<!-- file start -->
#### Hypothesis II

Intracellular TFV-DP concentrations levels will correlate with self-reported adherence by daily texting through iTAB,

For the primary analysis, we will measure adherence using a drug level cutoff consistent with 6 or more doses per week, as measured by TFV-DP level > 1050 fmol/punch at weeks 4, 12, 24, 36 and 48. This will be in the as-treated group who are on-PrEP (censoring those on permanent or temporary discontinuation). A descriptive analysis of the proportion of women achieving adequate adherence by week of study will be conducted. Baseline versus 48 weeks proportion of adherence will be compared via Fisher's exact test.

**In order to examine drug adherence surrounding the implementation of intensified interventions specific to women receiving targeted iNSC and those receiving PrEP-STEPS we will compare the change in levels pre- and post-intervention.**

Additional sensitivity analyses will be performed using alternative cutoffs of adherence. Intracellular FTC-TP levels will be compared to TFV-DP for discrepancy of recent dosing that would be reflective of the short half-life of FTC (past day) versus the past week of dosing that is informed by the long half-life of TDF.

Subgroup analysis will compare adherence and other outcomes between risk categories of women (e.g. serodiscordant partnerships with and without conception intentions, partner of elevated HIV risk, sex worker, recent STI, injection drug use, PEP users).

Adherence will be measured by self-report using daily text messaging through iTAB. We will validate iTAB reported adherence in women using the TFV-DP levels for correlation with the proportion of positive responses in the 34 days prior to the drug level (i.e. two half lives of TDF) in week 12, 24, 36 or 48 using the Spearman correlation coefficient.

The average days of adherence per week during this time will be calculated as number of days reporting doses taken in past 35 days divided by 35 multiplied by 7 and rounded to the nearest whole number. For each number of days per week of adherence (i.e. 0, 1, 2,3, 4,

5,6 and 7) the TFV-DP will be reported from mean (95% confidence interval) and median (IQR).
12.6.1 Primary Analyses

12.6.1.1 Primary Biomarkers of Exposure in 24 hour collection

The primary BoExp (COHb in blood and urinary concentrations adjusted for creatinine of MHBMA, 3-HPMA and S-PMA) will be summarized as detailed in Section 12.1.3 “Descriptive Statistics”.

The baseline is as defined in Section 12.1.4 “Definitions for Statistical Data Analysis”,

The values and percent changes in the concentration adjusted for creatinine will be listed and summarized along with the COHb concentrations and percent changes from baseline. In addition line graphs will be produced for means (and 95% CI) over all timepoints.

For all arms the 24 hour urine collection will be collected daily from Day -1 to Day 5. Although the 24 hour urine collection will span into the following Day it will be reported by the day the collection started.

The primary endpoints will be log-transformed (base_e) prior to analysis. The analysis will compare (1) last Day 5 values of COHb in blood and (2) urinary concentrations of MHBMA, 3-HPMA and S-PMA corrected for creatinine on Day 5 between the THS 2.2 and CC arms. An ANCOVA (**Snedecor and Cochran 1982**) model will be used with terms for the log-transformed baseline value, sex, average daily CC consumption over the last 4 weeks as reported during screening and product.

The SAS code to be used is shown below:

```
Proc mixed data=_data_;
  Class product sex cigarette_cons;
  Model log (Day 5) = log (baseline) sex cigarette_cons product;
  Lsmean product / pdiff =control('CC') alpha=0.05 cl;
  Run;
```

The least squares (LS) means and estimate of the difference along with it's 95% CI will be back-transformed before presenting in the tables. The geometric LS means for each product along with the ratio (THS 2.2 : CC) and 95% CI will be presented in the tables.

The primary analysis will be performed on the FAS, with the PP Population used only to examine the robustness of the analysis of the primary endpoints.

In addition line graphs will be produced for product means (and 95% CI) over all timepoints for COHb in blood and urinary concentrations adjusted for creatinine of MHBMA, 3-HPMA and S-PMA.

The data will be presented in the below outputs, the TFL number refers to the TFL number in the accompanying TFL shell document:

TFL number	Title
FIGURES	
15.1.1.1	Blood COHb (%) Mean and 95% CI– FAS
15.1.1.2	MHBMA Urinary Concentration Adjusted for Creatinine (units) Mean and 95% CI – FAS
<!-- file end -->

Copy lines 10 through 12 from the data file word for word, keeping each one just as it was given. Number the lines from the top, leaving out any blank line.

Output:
12.6.1 Primary Analyses

12.6.1.1 Primary Biomarkers of Exposure in 24 hour collection

The primary BoExp (COHb in blood and urinary concentrations adjusted for creatinine of MHBMA, 3-HPMA and S-PMA) will be summarized as detailed in Section 12.1.3 “Descriptive Statistics”.